I'm in Chicago, which outside of New York (once a New Yorker, always one), is my favorite U.S. city. I lived here for 22 years (more or less) and when I come here I feel totally at home. I do. Its that feeling that I know you know - you're in a city that you love so much that you miss it while you're in it.
The reason that I'm here was to do a webinar. Kind of amazing isn't it? I flew to Chicago to do a webinar for Sword Ciboodle, a Glasgow-based company that does something that they call "process-centric CRM." I'll explain in a minute.
Actually, I'm taking some literary license here because it also seemed to make some sense to meet with the U.S. based principals and some of the global principals who happen to be in the U.S. In the course of the trip, I found out a few things.
First, Sword Ciboodle is their actual name. Seriously. It is. I mean it. No, really.
Second, they were formerly the Scottish company Graham Technology and had a wide presence in Europe and made some serious appearances in the Middle East and Asia. They were acquired by The Sword Group after they had changed their name from Graham Technology to Ciboodle and thus Sword Ciboodle was...hatched.
They came to the U.S. in 2007 and landed some seriously large accounts and are expanding their footprint.
I really liked this band of intrepid American and European temporary ex-pats. They're a good group of people - interesting and enjoyable, fun...a pleasure to hang out with and be around professionally too.
That said, it doesn't mean that I was predisposed to like or dislike their product particularly but I took a good look at it and was duly impressed with its completeness and how tightly woven (a good thing) it was. Apparently Forrester was equally impressed making them the leader in Process-Centric Customer Service Technology, beating out such stalwarts as Chordiant, Pegasystems, Amdocs and Consona. Impressive, n'est ce pas?
The concept of process-centric CRM being put forth by Sword Ciboodle is that operational excellence (meaning that the key processes work really well) leads to a highly satisfactory customer experience.
I get that.
Think about it this way. I'm a customer (which is hardly theoretical - I'm a male shopaholic - at least when it comes to Amazon and technology and books Kindle or real). I have to talk to your customer service department. I'm either irate or I need something done that is utilitarian that I couldn't do for myself or I have a question that simply needs to be answered. So I have certain expectations. If its not in the realm of "I want to explode" or "my head really hurts" it tends to be something that I want to solve quickly, without fuss. The delicate part for a company is that a. the information I need won't be available or b. the CSR - if its not self-service - will be a jerk about it or c. something routine won't go smoothly. The latter is where process-centric CRM comes in. It makes sure that the routine goes smoothly. In the case of the irate "help me before I hurt myself- and you" variety of customer, the processes related to both the routine and the workflow, triggers and alerts, and routing to the right representative become hugely important before the angry customer blows. Again, the operational excellence that this process centered model provides is valuable to the experience the customer has.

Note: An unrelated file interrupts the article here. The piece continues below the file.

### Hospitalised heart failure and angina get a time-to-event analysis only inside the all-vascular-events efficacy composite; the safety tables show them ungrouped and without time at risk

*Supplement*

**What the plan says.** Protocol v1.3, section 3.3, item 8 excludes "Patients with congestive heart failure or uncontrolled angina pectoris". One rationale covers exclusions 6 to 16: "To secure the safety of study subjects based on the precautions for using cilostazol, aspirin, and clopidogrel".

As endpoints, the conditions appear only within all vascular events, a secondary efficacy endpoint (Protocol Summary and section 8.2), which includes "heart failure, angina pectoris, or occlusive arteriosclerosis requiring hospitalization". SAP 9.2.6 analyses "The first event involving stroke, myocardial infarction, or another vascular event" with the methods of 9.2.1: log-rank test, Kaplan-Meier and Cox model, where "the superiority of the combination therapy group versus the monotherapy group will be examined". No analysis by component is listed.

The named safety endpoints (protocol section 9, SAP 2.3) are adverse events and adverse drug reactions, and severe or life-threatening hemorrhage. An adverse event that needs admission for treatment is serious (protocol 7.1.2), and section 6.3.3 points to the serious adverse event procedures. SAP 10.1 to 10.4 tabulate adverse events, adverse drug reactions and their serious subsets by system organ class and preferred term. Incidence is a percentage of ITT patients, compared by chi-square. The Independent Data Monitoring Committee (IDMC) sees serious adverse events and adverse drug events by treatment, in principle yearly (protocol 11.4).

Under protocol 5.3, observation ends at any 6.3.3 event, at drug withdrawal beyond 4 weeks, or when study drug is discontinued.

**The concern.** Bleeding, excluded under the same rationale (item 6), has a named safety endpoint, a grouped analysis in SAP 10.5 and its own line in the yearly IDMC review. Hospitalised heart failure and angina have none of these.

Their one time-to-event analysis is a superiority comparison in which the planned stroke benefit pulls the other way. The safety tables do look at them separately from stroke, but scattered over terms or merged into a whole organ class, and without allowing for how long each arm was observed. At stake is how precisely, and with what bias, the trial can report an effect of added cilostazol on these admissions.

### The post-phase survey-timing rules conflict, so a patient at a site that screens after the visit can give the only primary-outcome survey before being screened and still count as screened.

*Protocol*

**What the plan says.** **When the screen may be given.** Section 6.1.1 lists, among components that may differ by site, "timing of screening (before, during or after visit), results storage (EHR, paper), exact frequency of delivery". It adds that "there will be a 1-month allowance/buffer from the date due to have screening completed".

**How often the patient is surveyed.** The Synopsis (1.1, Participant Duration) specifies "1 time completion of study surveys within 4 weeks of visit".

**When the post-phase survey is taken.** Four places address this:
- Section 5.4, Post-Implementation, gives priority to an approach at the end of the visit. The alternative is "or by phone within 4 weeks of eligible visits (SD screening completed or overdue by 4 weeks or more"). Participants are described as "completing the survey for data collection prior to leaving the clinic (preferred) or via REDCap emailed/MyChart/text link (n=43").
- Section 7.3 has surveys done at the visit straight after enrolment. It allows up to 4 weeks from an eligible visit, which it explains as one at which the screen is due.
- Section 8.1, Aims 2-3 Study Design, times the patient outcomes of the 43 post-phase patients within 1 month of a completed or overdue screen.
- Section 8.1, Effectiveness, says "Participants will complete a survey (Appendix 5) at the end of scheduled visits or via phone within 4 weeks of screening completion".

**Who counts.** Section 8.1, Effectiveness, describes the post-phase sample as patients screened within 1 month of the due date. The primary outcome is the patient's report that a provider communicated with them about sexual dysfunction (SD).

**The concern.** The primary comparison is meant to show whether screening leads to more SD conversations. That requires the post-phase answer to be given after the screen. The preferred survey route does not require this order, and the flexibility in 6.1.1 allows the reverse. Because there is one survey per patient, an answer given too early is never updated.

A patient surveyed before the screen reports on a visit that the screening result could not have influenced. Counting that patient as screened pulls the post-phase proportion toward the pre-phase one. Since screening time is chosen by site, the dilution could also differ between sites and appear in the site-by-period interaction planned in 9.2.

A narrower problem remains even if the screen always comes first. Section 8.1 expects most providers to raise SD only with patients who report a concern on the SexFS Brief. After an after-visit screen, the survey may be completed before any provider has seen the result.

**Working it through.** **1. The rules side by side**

Its not an engagement model. Be clear there. It takes the baseline customer experience and if possible, does what it can to guarantee that it stays north of bad and at best north of neutral. It doesn't substitute for the use of social tools. It doesn't compete with, say Helpstream, which has a considerably more Customer Service 2.0 footprint than Sword Ciboodle. But it does support a very, very good model for companies that deal in high volume transactions or utilitarian interactions very well - lending itself to large retail operations, public sector, health services, financial services, utilities etc. For example, in health, you're looking for things to be done well in a very edgy situation. Little things that can go wrong when it comes to service are magnified when it comes to handling health issues or even just inquiries related to health. Anxiety works deep in that domain.
I saw a presentation and a demo of what they can do. I have to admit, it took the demo to get me to understand the "outside in" value for the customer as opposed to the "inside out" value for the company - which I saw right away.
I get it.
Here's what it looks like.
What Sword Ciboodle Does
Okay, so is that an endorsement from me? No, not yet. I always need to speak with customers and see it live before I do that. I have a backlog of about 10 companies I need to do that with. The process is preliminary interest on my part and then I talk to the customers. THEN if that passes the test (about 4 of 10), I'm willing to love it. Even so, Ciboodle-the-App (as opposed to Jabba-the-Hud) seems to be tight and comprehensive. It covers help desks and contact centers among other things. Judging from their extensive global client list it scales nicely. It has measurable ROI.
It sounds good - even with that name.
Say it ten times "Sword Ciboodle" and then go take a look at process-centric CRM.
To help you with that I did an interview with their 3 principals currently in the U.S. That would be Paul White, CEO of the Americas, Ted Hartley, COO of the Americas and Steven Thurlow, Global CTO. In the interests of disclosure, I've known Ted for years. He is a great guy and a very savvy business dude.
Look up top of this post for the interview.